Predators and PreyDecember 16th, 2011 by Grant Woods
I posted an image on Facebook of Matt, my intern, with a bobcat he’d trapped this week. I was surprised that image resulted in name calling and arguing among readers of that page. Folks were either thrilled with the removal of a predator or offended that someone would trap a predator.
I trap and call predators for many reasons. I enjoy the challenge of matching skills with a predator. My family and I really like the pelts and we enjoy giving them as gifts. Just as importantly, I wish to attempt to balance the predator/prey relationship on my land so there are plenty of prey (turkey and venison) for my family, our guests, and for the remaining predators to eat.
When I was a younger boy (I’m 50 now), raccoon hides sold for $40+ in my neighborhood and gas was $0.70 per gallon. Now raccoons bring less than $10 in the same area and gas is $3.00 per gallon. We all know the price of fuel, steel, etc., has increased dramatically. There is very little incentive for trappers, except for the love of the work, to remove predators. Predator species have few predators in most areas.
“Balance” is a tough objective to achieve in most aspects of wildlife management. This is because the habitat and populations are always changing. It is a fantasy that wildlife populations or habitat will remain balanced without man’s intervention. Allowing either predator or prey species to build up too high always results in bad results. This has been documented time and time again in species like deer, rabbits, wolves, etc.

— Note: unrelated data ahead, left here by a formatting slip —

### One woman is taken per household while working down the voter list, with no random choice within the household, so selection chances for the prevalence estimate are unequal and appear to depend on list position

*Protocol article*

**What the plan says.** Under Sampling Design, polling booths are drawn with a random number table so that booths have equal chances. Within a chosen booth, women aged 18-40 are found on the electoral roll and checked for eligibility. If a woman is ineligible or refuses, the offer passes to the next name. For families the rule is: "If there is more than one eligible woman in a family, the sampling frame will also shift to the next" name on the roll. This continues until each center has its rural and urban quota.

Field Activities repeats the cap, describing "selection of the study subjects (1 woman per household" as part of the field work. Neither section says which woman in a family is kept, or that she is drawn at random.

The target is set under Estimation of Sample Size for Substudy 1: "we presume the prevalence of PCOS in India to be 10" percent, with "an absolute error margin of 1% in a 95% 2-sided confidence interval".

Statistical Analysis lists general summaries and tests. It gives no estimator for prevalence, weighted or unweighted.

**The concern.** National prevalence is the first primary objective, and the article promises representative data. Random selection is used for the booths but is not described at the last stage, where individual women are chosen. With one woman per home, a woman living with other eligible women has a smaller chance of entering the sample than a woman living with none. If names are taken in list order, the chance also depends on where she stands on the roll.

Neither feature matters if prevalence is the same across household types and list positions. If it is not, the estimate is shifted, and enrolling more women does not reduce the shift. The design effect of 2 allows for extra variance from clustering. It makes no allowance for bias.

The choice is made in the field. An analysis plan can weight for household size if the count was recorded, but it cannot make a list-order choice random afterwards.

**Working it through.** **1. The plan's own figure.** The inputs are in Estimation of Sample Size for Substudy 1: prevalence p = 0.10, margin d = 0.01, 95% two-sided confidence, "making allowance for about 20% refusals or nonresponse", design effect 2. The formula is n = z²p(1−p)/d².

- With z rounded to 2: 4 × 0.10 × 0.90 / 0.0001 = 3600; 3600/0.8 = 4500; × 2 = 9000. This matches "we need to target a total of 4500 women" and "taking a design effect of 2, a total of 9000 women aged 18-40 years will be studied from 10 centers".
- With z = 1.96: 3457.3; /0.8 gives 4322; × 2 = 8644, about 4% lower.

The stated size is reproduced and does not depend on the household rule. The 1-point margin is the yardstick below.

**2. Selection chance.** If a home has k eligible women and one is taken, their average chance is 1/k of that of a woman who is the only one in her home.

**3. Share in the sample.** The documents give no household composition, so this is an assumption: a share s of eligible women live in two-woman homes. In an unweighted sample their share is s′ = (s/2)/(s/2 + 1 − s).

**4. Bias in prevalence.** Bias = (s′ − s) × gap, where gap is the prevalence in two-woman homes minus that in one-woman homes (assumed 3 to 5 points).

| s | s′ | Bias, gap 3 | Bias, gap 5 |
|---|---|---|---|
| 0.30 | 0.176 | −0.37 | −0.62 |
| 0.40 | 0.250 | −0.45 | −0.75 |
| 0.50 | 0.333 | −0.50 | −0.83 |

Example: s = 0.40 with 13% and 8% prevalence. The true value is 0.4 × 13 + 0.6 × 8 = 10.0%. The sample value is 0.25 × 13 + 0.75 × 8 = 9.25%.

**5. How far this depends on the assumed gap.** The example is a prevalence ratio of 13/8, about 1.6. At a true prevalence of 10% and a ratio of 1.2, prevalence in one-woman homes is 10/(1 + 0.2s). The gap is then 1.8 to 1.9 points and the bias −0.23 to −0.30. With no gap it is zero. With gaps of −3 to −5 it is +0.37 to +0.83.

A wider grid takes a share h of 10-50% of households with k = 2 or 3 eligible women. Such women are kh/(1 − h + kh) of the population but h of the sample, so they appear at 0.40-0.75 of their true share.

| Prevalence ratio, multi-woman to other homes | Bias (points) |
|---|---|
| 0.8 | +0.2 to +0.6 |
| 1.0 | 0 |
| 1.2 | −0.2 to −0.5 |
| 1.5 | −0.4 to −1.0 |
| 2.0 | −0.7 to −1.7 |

However, given that the habitat resources are becoming more and more limited, big swings in population levels don’t recover as easily. I don’t wish for predators – bobcats, opossomus, fox, raccoons, coyotes – to remove most of the prey species -turkey poults, and whitetail fawns – at my farm. I want there to be enough turkey and whitetails for me and the predators. There aren’t many predators of bobcats and coyotes where I live. There certainly aren’t many trappers in my neighborhood. So my efforts to trap some predators will certainly not hurt the coyote or bobcat population in the county.
We tend to actively manage the game species, but have shifted to a protection mindset for predators in some states. On my property, I will work to maintain a reasonable balance between predators and prey. The balance to me means there are plenty of prey (turkey and venison) for my family and the predators to eat. Having just enough prey for only the predators to eat and me shifting to playing ping pong is not an option. I’m going to work to provide good quality habitat which benefits both the predators and prey species, and trap and call to make sure the predators have a predator. Are you managing all the species on your property, or just the prey?
Growing Deer together,